Given its discursive amplification and its very real impact on contemporary societies, fundamentalism has become the focus of much scholarly attention. However, whereas it is commonly recognized to be centred on texts, the complex and at times paradoxical relationship of fundamentalism with literature remains as yet largely unexplored. Based on new research by an international team of scholars working in the fields of literary and cultural studies, the essays gathered in this volume are based on a number of theoretical frameworks and debates and open up a historical perspective which engages critically with received notions of fundamentalism: by exploring literary representations of fundamentalisms and the function of literature in fundamentalism, they enquire into the underlying generic differences and incompatibilities as well as - perhaps more unexpected - the similarities and affinities between fundamentalism and literature.
Opening up a historical perspective reaching back to the early sixteenth century, concepts of fundamentalism as a response to exclusively modernist tendencies since the beginning of the twentieth century are challenged in this volume and several contributors begin to explore the rise of fundamentalisms at various points in history characterized by the crisis experience of cultural change. While taking this conceptual base as a point of departure, the articles collected here then spread out on a plurality of theoretical frameworks. Alert to the productive friction between these discourses, which it aims to elicit, the volume confronts earlier research in the disciplines of theology, history of religion, sociology, political history, anthropology and - if less copious - literary studies with postcolonial and cultural studies.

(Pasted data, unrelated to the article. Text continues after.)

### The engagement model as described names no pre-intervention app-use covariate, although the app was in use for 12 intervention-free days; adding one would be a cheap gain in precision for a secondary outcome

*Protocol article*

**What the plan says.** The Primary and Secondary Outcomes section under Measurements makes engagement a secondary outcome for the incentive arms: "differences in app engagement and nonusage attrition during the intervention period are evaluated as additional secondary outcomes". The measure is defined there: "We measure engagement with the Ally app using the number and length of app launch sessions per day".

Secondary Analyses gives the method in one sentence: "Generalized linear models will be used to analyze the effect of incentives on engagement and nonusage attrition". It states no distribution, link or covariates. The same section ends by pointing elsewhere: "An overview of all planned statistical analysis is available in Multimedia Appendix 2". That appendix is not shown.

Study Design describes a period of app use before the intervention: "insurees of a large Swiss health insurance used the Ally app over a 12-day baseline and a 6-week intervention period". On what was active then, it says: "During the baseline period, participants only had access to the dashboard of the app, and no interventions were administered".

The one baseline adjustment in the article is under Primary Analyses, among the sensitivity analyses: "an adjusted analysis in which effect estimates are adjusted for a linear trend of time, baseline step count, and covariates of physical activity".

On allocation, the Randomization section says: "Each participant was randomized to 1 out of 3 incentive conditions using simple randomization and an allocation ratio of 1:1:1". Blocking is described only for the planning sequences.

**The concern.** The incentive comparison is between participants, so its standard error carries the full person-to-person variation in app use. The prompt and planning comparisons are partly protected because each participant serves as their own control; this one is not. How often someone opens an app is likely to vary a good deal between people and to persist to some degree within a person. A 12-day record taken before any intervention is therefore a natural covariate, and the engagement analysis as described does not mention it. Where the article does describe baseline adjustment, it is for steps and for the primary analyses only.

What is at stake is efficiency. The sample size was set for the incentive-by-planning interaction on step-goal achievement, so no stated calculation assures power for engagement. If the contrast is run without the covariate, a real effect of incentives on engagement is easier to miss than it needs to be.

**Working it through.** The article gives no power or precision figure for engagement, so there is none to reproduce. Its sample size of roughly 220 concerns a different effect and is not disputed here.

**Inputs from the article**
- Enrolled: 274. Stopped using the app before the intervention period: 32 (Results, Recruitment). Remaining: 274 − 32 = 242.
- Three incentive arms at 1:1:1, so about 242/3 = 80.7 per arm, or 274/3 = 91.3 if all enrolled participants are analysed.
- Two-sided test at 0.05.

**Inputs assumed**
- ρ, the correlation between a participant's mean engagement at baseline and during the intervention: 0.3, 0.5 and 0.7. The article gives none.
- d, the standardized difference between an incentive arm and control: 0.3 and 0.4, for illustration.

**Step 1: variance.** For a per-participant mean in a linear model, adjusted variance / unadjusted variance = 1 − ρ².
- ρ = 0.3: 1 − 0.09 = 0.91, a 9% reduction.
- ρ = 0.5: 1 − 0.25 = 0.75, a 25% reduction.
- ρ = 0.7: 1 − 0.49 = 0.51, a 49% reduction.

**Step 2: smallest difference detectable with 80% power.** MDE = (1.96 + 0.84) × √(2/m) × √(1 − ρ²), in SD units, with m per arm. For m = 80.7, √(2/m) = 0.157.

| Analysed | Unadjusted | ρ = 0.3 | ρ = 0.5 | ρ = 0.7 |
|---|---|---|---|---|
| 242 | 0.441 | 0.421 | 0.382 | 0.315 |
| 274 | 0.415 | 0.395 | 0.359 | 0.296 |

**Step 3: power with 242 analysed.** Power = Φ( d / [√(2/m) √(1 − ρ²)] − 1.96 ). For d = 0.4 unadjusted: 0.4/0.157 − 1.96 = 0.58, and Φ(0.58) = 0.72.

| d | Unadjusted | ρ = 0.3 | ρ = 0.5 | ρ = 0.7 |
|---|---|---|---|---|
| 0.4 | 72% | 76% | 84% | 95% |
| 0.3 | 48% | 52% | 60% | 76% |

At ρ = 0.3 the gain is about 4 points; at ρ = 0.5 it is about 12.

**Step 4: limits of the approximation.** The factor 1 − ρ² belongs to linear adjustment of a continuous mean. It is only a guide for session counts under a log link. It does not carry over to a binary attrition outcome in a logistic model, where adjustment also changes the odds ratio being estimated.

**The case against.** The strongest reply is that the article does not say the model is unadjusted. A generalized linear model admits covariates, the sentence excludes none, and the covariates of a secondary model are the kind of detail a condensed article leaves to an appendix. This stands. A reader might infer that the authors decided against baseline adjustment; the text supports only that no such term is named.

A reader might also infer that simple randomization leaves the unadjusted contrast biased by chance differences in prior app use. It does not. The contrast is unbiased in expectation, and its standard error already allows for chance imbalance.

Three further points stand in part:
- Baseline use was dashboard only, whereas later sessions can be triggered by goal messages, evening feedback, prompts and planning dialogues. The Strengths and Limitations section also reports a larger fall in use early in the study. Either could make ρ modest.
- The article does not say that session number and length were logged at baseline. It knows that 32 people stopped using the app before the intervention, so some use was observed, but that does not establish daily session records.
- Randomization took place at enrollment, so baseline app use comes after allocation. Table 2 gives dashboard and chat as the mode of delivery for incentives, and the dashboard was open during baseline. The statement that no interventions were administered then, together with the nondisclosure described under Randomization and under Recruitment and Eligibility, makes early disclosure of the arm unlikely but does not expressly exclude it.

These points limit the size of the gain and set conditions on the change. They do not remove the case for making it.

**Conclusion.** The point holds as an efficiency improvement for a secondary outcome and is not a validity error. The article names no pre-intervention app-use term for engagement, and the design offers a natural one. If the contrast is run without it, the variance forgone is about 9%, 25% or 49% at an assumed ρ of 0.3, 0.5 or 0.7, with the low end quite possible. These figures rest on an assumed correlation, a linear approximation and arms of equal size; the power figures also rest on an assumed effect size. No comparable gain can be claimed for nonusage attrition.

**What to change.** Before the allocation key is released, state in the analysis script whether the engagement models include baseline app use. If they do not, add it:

With its general focus on writing in English, including American and British literatures as well as the "new" literatures in English worldwide, the collection takes into account cultural and historical affinities and differences which have contributed to the ongoing negotiations of fundamentalism and literature in the English language and transcends borders of both nations and academic disciplines. In exploring new perspectives on fundamentalism and literature, the volume offers tools for a better understanding of this interrelation which should be of interest to scholars across all disciplines concerned with fundamentalism as a social and cultural phenomenon of ever growing global importance and impact.